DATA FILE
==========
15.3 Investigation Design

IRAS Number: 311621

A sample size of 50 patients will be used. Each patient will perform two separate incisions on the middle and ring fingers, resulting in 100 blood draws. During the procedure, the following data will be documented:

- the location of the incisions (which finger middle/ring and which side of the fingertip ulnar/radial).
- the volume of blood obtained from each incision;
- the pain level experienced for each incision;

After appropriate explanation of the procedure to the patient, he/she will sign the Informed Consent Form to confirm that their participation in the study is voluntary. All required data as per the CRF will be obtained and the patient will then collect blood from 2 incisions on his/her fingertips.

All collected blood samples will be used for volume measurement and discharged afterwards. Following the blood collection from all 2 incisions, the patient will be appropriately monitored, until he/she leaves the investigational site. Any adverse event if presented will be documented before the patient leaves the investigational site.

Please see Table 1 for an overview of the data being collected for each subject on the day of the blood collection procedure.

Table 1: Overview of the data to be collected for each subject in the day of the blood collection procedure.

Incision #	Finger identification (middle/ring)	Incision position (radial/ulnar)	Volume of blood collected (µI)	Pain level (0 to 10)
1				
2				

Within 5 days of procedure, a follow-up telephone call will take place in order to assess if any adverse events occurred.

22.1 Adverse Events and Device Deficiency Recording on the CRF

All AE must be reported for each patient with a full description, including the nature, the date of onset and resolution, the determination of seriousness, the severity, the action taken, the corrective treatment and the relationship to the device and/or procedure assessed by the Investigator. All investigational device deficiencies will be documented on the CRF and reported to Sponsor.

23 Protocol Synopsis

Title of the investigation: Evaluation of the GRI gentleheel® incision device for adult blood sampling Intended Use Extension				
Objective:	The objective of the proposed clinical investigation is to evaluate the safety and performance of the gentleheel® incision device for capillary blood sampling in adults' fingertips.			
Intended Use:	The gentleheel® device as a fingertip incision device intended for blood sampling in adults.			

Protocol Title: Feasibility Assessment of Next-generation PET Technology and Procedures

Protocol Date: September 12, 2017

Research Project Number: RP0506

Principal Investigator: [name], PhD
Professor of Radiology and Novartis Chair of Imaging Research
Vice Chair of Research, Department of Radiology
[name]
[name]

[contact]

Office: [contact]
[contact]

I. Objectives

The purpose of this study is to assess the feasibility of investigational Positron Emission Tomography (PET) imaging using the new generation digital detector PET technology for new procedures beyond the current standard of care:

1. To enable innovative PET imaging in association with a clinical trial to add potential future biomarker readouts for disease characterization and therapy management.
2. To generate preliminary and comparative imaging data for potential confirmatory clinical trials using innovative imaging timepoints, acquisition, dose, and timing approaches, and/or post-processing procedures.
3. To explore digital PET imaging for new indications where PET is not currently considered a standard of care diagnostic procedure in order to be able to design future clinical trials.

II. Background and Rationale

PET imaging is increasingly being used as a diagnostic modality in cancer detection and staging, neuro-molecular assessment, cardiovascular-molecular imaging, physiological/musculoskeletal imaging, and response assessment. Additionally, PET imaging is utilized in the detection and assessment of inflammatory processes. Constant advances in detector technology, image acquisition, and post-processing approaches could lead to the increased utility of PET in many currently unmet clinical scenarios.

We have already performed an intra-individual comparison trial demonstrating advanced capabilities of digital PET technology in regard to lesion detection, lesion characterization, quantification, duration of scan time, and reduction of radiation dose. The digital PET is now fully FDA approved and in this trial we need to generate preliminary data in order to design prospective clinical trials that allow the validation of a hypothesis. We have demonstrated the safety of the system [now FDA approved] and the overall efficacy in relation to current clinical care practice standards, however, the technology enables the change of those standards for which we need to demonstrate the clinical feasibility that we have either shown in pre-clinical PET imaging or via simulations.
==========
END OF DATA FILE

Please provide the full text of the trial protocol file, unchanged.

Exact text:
15.3 Investigation Design

IRAS Number: 311621

A sample size of 50 patients will be used. Each patient will perform two separate incisions on the middle and ring fingers, resulting in 100 blood draws. During the procedure, the following data will be documented:

- the location of the incisions (which finger middle/ring and which side of the fingertip ulnar/radial).
- the volume of blood obtained from each incision;
- the pain level experienced for each incision;

After appropriate explanation of the procedure to the patient, he/she will sign the Informed Consent Form to confirm that their participation in the study is voluntary. All required data as per the CRF will be obtained and the patient will then collect blood from 2 incisions on his/her fingertips.

All collected blood samples will be used for volume measurement and discharged afterwards. Following the blood collection from all 2 incisions, the patient will be appropriately monitored, until he/she leaves the investigational site. Any adverse event if presented will be documented before the patient leaves the investigational site.

Please see Table 1 for an overview of the data being collected for each subject on the day of the blood collection procedure.

Table 1: Overview of the data to be collected for each subject in the day of the blood collection procedure.

Incision #	Finger identification (middle/ring)	Incision position (radial/ulnar)	Volume of blood collected (µI)	Pain level (0 to 10)
1				
2				

Within 5 days of procedure, a follow-up telephone call will take place in order to assess if any adverse events occurred.

22.1 Adverse Events and Device Deficiency Recording on the CRF

All AE must be reported for each patient with a full description, including the nature, the date of onset and resolution, the determination of seriousness, the severity, the action taken, the corrective treatment and the relationship to the device and/or procedure assessed by the Investigator. All investigational device deficiencies will be documented on the CRF and reported to Sponsor.

23 Protocol Synopsis

Title of the investigation: Evaluation of the GRI gentleheel® incision device for adult blood sampling Intended Use Extension				
Objective:	The objective of the proposed clinical investigation is to evaluate the safety and performance of the gentleheel® incision device for capillary blood sampling in adults' fingertips.			
Intended Use:	The gentleheel® device as a fingertip incision device intended for blood sampling in adults.			

Protocol Title: Feasibility Assessment of Next-generation PET Technology and Procedures

Protocol Date: September 12, 2017

Research Project Number: RP0506

Principal Investigator: [name], PhD
Professor of Radiology and Novartis Chair of Imaging Research
Vice Chair of Research, Department of Radiology
[name]
[name]

[contact]

Office: [contact]
[contact]

I. Objectives

The purpose of this study is to assess the feasibility of investigational Positron Emission Tomography (PET) imaging using the new generation digital detector PET technology for new procedures beyond the current standard of care:

1. To enable innovative PET imaging in association with a clinical trial to add potential future biomarker readouts for disease characterization and therapy management.
2. To generate preliminary and comparative imaging data for potential confirmatory clinical trials using innovative imaging timepoints, acquisition, dose, and timing approaches, and/or post-processing procedures.
3. To explore digital PET imaging for new indications where PET is not currently considered a standard of care diagnostic procedure in order to be able to design future clinical trials.

II. Background and Rationale

PET imaging is increasingly being used as a diagnostic modality in cancer detection and staging, neuro-molecular assessment, cardiovascular-molecular imaging, physiological/musculoskeletal imaging, and response assessment. Additionally, PET imaging is utilized in the detection and assessment of inflammatory processes. Constant advances in detector technology, image acquisition, and post-processing approaches could lead to the increased utility of PET in many currently unmet clinical scenarios.

We have already performed an intra-individual comparison trial demonstrating advanced capabilities of digital PET technology in regard to lesion detection, lesion characterization, quantification, duration of scan time, and reduction of radiation dose. The digital PET is now fully FDA approved and in this trial we need to generate preliminary data in order to design prospective clinical trials that allow the validation of a hypothesis. We have demonstrated the safety of the system [now FDA approved] and the overall efficacy in relation to current clinical care practice standards, however, the technology enables the change of those standards for which we need to demonstrate the clinical feasibility that we have either shown in pre-clinical PET imaging or via simulations.